An award-winning documentary film, The Economics of Happiness, will be shown as part of the fifth annual Think Tank Cinema film series. The screening will take place at the Fernie Arts Station, 601 1st Avenue in Fernie, at 7:00pm on Wednesday February 29th. Advocates for Local Living, a group working to support and inspire a thriving and sustainable Fernie, and the Elk Valley branch of Wildsight, an organization protecting wildlife and wild spaces, are sponsoring the event. Olympian Ingrid Liepa and the founder of Kimberley’s Happiness Project will hold discussion after the film. Admission to this public event is by voluntary donation. No RSVP is necessary. Healthy, fair trade snacks and beverages as well as organic popcorn will be available.
The Economics of Happiness, an award-winning new documentary by Helena Norberg-Hodge, Steven Gorelick and John Page, describes a world moving simultaneously in two opposing directions. On the one hand, government and big business continue to promote globalization and the consolidation of corporate power. At the same time, all around the world people are resisting those policies, demanding a re-regulation of trade and finance—and, far from the old institutions of power, they’re starting to forge a very different future. Communities are coming together to re-build more human scale, ecological economies based on a new paradigm–an economics of happiness.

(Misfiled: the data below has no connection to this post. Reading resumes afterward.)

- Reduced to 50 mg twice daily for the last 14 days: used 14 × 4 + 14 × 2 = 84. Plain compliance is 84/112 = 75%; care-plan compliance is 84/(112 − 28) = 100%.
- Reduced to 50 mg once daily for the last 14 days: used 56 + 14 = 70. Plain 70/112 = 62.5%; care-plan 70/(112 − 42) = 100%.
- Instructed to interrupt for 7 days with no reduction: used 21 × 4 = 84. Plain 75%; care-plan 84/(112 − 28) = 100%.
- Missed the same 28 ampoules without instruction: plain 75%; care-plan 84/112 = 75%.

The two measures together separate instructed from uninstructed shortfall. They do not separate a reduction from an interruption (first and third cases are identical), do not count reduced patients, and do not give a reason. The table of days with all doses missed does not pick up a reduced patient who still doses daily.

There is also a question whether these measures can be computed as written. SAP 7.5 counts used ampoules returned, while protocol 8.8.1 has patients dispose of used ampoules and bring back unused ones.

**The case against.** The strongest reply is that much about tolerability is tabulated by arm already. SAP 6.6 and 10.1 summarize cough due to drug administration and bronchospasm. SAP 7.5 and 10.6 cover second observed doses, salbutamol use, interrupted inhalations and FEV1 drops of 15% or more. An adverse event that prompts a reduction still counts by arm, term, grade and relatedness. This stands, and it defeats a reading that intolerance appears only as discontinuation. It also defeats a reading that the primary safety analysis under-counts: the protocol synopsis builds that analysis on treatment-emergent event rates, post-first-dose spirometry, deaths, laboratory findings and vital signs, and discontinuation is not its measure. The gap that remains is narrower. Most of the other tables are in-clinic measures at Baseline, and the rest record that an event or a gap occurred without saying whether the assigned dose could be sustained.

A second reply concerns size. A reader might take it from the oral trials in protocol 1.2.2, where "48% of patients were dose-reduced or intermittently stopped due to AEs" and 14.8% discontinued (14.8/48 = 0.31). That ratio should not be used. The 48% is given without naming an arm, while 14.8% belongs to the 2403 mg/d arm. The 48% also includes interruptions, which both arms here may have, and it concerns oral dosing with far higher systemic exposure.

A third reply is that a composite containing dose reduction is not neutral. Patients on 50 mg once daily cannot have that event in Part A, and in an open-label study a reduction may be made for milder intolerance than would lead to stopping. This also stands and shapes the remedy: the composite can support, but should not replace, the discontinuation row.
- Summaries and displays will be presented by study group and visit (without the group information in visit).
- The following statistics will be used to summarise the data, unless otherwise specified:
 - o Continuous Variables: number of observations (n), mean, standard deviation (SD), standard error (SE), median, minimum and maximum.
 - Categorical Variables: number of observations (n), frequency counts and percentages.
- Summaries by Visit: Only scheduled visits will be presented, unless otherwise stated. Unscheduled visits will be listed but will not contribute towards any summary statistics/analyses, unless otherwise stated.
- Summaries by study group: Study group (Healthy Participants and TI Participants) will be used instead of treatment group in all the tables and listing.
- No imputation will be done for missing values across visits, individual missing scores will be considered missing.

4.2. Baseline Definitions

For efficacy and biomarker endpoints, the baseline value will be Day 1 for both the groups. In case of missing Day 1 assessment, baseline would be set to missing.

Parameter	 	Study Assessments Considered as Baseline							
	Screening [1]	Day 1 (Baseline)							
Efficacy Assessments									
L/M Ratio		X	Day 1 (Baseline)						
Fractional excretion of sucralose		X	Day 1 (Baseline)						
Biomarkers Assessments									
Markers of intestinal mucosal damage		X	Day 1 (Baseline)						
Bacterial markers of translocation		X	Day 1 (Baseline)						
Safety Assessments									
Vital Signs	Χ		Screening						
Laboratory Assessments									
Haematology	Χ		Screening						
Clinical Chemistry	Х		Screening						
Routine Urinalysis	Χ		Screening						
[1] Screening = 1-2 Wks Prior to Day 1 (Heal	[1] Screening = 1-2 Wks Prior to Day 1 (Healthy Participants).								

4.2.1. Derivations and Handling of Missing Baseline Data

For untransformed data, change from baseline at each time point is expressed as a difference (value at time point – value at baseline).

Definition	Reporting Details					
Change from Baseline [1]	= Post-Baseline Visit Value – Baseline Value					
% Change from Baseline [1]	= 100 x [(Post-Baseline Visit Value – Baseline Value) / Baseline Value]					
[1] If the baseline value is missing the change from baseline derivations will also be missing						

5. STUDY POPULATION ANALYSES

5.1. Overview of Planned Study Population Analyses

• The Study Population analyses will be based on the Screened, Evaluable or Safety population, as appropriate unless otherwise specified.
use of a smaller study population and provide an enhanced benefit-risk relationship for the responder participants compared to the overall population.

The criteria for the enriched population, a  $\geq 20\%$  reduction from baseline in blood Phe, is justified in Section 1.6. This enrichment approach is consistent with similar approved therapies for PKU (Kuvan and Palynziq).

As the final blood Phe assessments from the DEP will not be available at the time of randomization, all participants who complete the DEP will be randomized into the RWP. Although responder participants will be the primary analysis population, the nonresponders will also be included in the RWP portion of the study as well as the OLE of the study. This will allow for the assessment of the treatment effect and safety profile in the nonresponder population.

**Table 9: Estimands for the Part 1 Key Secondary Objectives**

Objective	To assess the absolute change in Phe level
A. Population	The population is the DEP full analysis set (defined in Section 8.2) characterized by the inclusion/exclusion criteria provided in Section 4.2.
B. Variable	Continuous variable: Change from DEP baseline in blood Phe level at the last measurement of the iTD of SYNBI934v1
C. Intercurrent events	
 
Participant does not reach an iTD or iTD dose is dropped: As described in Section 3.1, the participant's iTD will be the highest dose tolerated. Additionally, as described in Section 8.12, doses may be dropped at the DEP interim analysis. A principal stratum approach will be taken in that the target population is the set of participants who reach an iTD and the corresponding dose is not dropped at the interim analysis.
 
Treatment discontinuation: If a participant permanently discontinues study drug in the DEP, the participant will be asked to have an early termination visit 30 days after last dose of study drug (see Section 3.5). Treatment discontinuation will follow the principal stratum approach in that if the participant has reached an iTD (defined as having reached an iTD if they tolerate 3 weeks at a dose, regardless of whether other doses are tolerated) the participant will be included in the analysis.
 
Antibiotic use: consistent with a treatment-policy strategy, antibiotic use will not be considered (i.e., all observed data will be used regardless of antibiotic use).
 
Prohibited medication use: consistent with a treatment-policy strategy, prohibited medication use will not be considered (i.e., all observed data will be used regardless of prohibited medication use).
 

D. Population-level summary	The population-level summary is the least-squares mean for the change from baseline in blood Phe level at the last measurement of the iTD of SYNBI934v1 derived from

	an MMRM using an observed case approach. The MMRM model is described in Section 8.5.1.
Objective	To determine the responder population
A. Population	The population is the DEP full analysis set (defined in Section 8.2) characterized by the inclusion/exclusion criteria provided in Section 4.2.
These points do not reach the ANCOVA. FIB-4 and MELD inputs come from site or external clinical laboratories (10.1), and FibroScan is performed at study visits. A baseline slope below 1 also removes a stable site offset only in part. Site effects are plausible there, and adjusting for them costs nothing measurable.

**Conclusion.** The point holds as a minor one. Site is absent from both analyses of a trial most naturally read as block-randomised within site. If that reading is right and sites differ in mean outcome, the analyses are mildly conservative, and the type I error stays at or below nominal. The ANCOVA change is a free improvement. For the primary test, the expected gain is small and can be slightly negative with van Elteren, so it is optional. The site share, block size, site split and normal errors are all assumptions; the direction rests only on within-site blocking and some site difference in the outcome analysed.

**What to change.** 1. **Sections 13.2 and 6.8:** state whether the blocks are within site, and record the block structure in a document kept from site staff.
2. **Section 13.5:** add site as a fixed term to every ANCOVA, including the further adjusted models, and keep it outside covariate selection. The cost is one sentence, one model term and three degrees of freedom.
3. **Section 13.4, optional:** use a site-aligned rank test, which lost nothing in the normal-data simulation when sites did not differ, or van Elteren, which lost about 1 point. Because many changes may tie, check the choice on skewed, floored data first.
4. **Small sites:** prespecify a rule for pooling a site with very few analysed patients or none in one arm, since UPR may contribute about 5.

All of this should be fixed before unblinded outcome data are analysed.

Five years in the making, The Economics of Happiness is a global tour-de-force—going beyond identifying problems, it outlines realistic solutions, drawing inspiration from the emerging worldwide movement for economic localization—urban gardens in Detroit, Transition Towns, hands-on education in Japan, community farming in India, cultural preservation in Peru. The film shows that the solutions to our most pressing environmental, economic and social crises can simultaneously improve our quality of life.
The Economics of Happiness features acclaimed economists, environmentalists and scholars including Vandana Shiva, Zac Goldsmith, Bill McKibben, David Korten, Juliet Schor, Richard Heinberg, Bhutanese film director Khyentse Norbu, and the first Prime Minister of the Tibetan Government-in-Exile, Samdhong Rinpoche.